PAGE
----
“We knew (Magic) would play with intensity but we didn’t play with great urgency. We have to have great intensity. In this league, the players are too good. So, if you allow someone to beat you to loose balls, make hustle plays, you’re playing with fire,” Thibodeau lamented.”
The Knicks paid dearly for their lackadaisical effort losing to the third-youngest team in the league. As a consolation, they avoided a double whammy after surviving another Mitchell Robinson injury scare.
Robinson seemed hurt after colliding with Magic rookie Jalen Suggs for a rebound in the third quarter. After the brief scare, Robinson returned to finish the game. He had 10 points, 10 rebounds, and three blocks, but he fouled out for the first time since January 26, 2020.
Taj Gibson returned from a two-game paternity leave but hardly impacted the game in 12 minutes as Robinson’s backup. The only impact he did was cut down into Toppin’s minutes. Thibodeau abandoned the small-ball lineup, which worked well in their first two games when Robinson was resting.
Toppin was held to only one field goal — a left-handed alley-oop slam and got abused in the paint. The Brooklyn native only played 12 minutes, his lowest playing time in three games. Toppin, the toast of New York in the last two games, missed his next three shots and ended the game with a whimper.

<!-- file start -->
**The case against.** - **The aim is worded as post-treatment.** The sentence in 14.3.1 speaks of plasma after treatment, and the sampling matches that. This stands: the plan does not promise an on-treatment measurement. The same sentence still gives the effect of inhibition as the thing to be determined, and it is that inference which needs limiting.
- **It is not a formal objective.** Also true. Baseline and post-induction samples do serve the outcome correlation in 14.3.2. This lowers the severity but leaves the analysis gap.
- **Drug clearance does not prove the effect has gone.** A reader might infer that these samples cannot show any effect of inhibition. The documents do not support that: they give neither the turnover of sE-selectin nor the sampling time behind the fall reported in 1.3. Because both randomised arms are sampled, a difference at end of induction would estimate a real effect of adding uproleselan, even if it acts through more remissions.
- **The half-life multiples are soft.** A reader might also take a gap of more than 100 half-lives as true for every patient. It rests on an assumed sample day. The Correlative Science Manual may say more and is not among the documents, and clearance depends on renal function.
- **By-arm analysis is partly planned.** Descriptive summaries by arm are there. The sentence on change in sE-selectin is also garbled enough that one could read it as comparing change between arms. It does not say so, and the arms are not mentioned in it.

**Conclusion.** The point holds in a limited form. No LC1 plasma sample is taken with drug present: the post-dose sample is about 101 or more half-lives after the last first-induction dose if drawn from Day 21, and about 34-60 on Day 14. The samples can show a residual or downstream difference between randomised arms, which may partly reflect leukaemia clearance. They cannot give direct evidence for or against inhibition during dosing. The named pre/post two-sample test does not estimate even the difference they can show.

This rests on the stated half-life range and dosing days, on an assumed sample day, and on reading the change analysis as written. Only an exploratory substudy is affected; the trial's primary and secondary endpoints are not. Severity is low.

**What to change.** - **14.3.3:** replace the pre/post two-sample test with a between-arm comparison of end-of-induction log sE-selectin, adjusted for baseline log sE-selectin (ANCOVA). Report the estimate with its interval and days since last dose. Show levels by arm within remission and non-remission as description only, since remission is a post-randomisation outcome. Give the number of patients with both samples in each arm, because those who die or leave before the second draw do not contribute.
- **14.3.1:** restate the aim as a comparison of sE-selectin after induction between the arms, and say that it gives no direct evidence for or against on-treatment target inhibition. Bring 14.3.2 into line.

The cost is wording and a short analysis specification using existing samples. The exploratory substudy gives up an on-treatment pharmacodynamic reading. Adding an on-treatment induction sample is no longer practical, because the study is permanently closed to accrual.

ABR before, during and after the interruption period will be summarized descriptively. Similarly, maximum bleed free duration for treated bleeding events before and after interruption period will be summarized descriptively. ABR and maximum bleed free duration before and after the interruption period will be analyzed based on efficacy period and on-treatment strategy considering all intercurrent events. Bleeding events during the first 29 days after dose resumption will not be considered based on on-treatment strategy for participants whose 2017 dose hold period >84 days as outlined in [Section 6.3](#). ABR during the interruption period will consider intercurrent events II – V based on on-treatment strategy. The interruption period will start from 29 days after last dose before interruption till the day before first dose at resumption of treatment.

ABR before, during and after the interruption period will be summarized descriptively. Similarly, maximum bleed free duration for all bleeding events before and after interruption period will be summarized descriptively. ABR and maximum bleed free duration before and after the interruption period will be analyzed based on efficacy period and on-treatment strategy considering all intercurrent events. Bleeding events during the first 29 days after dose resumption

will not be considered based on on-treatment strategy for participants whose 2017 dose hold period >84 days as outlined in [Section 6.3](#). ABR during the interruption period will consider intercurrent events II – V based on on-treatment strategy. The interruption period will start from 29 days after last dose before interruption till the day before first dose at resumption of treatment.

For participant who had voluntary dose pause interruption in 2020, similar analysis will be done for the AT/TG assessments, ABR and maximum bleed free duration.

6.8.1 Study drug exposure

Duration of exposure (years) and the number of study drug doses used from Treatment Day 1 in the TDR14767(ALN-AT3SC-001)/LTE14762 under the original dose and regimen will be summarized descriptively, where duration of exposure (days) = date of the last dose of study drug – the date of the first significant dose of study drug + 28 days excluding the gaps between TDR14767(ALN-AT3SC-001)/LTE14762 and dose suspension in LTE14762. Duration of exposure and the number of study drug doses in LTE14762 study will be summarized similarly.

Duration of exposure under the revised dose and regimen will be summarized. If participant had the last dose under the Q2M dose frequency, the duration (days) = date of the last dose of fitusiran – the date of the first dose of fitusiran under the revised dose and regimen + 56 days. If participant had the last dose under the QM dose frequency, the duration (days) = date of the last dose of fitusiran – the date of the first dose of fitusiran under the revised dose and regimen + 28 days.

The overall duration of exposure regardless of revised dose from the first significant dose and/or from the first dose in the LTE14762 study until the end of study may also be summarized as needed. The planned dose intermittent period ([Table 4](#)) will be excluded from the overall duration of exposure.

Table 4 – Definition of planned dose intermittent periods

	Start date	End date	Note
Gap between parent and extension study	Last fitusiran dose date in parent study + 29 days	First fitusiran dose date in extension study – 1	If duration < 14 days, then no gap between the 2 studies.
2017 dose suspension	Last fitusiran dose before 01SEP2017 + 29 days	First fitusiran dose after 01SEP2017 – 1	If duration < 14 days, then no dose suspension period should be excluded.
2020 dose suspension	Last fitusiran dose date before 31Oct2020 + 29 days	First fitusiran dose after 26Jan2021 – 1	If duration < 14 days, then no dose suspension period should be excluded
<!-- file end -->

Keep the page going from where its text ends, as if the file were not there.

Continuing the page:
Instead, the other New Yorker from the opposing team stole the thunder with a homecoming party.
Anthony, selected seven picks later after Toppin in the 2020 NBA Draft, showed out with his game made in New York playgrounds.
Aside from his mother’s birthday, Anthony also drew inspiration from Mosley’s pep talk in their film session Sunday morning.
“It’s more about the resilience that you have to have in these games,” Mosley said. “There was a point when we got down 10, then I think it was Cole [Anthony] who referenced the fact that ‘hey, we talked about that this morning. Down 10, we can’t hang our heads. We got to keep fighting back.’ That’s what we’ve talked about this morning.”
Fight back, they did.
The Magic wiped out a Knicks’ nine-point lead in the second half. In the fourth quarter, their defense held Randle and Barrett to an identical but brutal 2-for-7 shooting.
“All of us were disappointed and we have to do better,” Thibodeau said. “When you lose, the most important thing is to learn and to move it forward.”
So, when the Knicks have their film session on Monday, the view of Anthony, the undersized Magic point guard, outrebounding them would be a painful reminder of their lack of fight in this game.
“Cole (Anthony) came back home and played with that toughness, that confidence, that resilience,” Mosley said. “The one thing that stands out most is his ability to rebound the basketball, and he made the right plays.”
When a reporter asked how a 6-foot-2 guard grabbed 16 rebounds against a big and physical team like the Knicks, Anthony contested that he’s 6-foot-3 before answering the question.
“Rebounding is all about effort. It’s about who wants it,” said a feisty Anthony.
In a game they were not supposed to win, Anthony stood tallest and played with a big heart, usually displayed by his hometown Knicks.
Follow this writer on Twitter: @alderalmo